And as he gazed upon the King, Aja was seized with sudden laughter that would not be controlled: saying within himself: Much in common they have between them, a dancing happy peacock, and this doleful specimen of a weeping King! And he laughed, till tears ran down his cheeks also, as if in imitation of those of the King. And when at last he could speak, he said: O King, forgive me. For I am very weak, and have come within a little of dying in the desert. And I laughed from sheer exhaustion, and for joy to see in thy person as it were the warrant of my escape from death. Give me food, and above all, water, if thou wouldst not have me die at thy feet. And afterwards, show me, if thou wilt, thy daughter, to whom, as it seems, I am to be married, whether I will or no. And the King said: O thou model of the Creator’s cunning in the making of man, thy hilarity is excused. Food thou shalt have, and water, and everything else thou canst require, and that immediately. But as for my daughter, there she is before thee. And she could teach dancing even to Tumburu himself.
 A Ghandarwa, or heavenly musician,
and the dancing
master of the Apsarases. [Pronounce tum- to rhyme with
room, rather short.]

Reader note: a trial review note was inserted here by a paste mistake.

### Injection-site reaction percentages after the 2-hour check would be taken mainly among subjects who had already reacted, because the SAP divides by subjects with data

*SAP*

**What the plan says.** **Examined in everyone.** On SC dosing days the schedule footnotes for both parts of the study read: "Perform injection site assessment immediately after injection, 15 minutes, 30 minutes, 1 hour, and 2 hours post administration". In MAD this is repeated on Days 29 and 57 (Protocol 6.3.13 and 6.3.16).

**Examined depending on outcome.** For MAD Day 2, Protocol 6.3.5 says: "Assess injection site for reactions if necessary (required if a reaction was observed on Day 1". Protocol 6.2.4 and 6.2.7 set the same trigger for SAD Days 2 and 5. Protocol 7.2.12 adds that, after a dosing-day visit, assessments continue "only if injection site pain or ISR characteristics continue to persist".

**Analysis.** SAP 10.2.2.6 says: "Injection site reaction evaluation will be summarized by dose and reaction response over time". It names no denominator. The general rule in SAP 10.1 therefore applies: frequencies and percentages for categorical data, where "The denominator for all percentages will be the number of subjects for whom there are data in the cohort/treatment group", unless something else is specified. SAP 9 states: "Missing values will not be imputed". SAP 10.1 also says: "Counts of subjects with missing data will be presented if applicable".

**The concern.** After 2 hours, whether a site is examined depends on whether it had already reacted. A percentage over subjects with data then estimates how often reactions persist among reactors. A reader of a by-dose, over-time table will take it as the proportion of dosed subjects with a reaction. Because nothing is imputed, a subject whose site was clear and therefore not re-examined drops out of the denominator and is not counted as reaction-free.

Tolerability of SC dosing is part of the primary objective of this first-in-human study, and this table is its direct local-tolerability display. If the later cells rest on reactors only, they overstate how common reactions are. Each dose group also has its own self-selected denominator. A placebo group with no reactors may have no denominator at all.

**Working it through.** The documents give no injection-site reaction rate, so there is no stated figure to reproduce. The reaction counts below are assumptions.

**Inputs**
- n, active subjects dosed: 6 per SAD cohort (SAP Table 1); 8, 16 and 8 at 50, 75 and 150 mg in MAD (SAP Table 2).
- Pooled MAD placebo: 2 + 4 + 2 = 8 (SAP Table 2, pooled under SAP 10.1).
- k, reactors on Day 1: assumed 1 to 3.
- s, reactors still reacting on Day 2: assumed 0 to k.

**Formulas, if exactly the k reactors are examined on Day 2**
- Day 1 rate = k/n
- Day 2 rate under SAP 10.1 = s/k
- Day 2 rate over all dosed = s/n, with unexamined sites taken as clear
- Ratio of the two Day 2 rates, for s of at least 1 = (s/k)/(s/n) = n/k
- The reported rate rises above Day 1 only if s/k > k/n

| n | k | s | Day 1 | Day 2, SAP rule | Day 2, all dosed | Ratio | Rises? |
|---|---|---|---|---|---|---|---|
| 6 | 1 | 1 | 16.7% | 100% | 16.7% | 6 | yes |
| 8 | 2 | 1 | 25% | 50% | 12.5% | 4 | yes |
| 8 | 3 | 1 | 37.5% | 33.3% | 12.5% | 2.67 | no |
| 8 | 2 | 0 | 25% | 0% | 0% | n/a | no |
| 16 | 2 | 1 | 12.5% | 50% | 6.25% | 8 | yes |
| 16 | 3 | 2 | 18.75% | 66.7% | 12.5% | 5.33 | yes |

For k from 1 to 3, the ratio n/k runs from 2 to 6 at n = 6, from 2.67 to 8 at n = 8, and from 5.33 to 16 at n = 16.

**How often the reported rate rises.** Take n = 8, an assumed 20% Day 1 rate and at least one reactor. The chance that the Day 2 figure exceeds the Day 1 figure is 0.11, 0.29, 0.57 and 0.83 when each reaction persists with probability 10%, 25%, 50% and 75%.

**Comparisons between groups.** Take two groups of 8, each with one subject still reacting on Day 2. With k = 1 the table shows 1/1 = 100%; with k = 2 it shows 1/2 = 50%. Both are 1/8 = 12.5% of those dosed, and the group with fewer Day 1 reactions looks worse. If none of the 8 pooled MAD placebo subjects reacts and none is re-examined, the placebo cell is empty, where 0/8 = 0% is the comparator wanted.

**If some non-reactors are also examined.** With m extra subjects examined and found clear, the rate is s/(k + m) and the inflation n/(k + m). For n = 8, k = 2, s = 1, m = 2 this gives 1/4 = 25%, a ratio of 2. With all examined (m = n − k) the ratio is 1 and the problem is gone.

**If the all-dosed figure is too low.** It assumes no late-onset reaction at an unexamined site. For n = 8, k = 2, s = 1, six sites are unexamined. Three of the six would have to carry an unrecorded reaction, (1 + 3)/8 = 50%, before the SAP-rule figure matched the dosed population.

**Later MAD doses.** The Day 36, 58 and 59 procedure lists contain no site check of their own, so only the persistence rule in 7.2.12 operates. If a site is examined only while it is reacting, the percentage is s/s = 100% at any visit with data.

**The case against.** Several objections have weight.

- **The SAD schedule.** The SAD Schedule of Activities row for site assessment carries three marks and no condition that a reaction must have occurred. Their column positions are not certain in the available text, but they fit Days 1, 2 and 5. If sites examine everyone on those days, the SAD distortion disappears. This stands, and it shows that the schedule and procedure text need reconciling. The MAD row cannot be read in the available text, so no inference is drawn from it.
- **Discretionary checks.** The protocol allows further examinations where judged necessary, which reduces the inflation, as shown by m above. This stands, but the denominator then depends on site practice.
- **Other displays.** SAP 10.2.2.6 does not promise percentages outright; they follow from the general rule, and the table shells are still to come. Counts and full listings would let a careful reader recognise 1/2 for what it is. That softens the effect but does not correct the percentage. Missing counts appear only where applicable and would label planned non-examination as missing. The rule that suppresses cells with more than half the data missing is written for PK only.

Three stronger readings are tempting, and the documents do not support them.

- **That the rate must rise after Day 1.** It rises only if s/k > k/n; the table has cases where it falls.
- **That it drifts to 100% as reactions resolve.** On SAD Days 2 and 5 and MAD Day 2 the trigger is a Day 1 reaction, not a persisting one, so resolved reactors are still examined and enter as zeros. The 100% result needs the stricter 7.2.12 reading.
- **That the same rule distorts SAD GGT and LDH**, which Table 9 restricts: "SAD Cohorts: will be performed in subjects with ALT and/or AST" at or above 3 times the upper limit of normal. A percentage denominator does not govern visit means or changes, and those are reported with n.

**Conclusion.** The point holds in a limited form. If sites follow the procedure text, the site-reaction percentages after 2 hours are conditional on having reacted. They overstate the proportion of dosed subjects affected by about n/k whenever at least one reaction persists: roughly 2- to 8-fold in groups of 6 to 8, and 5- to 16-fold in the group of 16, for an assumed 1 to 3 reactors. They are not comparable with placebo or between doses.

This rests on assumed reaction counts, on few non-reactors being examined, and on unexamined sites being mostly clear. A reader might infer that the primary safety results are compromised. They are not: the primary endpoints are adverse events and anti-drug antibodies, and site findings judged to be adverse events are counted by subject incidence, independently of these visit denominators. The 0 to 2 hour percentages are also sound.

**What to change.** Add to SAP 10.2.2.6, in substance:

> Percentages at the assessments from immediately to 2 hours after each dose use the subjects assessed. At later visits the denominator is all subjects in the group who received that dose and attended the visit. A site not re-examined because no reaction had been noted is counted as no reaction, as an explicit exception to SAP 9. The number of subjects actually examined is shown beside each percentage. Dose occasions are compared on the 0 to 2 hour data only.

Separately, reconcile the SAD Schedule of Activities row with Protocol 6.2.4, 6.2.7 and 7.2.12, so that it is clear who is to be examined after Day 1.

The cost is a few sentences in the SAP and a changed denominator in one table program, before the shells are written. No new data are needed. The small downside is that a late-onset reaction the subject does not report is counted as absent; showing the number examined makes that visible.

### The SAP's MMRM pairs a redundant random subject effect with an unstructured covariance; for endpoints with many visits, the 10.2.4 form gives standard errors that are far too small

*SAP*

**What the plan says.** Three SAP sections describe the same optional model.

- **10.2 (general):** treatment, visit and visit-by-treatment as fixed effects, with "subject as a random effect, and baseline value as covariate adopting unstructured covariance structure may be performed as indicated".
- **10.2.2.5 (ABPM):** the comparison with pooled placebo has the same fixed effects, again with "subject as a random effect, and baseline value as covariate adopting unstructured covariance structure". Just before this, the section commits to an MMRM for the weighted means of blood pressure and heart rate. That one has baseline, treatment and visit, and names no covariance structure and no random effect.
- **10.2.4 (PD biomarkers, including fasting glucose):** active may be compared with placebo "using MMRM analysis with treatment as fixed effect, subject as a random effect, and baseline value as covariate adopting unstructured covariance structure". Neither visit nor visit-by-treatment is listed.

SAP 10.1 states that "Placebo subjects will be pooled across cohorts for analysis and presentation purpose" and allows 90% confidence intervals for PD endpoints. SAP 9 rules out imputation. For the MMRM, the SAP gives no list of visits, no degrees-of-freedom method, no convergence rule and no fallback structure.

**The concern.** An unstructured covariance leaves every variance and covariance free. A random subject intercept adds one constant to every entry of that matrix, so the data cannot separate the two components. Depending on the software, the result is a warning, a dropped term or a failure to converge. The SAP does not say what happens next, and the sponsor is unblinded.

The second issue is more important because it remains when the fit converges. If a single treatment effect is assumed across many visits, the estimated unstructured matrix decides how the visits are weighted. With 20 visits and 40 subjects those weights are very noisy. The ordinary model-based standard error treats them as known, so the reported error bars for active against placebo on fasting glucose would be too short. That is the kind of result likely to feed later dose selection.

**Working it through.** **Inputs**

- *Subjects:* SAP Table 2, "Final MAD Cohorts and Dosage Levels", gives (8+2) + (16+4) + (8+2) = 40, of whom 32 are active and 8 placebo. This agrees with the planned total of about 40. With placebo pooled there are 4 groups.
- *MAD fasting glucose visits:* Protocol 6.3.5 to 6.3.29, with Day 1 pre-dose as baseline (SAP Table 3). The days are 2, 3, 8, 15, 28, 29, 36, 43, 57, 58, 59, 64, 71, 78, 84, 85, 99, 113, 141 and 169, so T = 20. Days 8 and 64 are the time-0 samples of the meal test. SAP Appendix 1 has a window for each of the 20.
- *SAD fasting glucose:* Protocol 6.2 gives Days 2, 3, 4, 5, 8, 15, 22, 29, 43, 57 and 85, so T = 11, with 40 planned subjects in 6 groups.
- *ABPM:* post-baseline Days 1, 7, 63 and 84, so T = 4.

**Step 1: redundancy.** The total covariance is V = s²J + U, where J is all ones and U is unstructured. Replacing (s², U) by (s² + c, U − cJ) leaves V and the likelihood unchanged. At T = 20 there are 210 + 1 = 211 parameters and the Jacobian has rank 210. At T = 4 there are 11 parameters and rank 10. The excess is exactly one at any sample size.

And then, as the laughter surged again in Aja’s soul, saying within himself: Out on this pitiable old scarecrow of a King, whose only thought is dancing! the King turned, and stood aside. And Aja looked, and instantly, the laughter died out of his heart, which ceased as it were to beat. And he murmured to himself: Ha! this is the most wonderful thing of all. King and women and desert and all vanished out of his mind, as if the sentiment that suddenly seized it filled it so completely as to leave room for nothing else. And he stood still gazing, feeling as though he were spinning round, though he was standing still as death. For there before him stood this enigmatical King’s daughter. And like her father, she also seemed an incarnation of the soul of grief, not as in his case ignominious, and an object of derision, but rather resembling a heavenly drug, compounded of the camphor of the cold and midnight moon, that had put on a fragrant form of feminine and fairy beauty to drive the world to sheer distraction, half with love and half with woe. For like the silvery vision of the newborn streak of that Lord of Herbs, she was slender and pale and wan, formed as it seemed of some new strange essence of pure clear ice and new dropt snow, and she loomed on the soul of Aja out of the blackness of his trance like a large white drooping lily, just seen in the gloom of an inky night. And her hair and brow were the colour of a thunder-cloud in the month of Chaitra, and like that cloud, the heavy sorrow hung in her great dark mournful eyes, drenching him as it were with a shower of dusky dreamy dewy beauty, and drawing him down bewitched and lost like the victim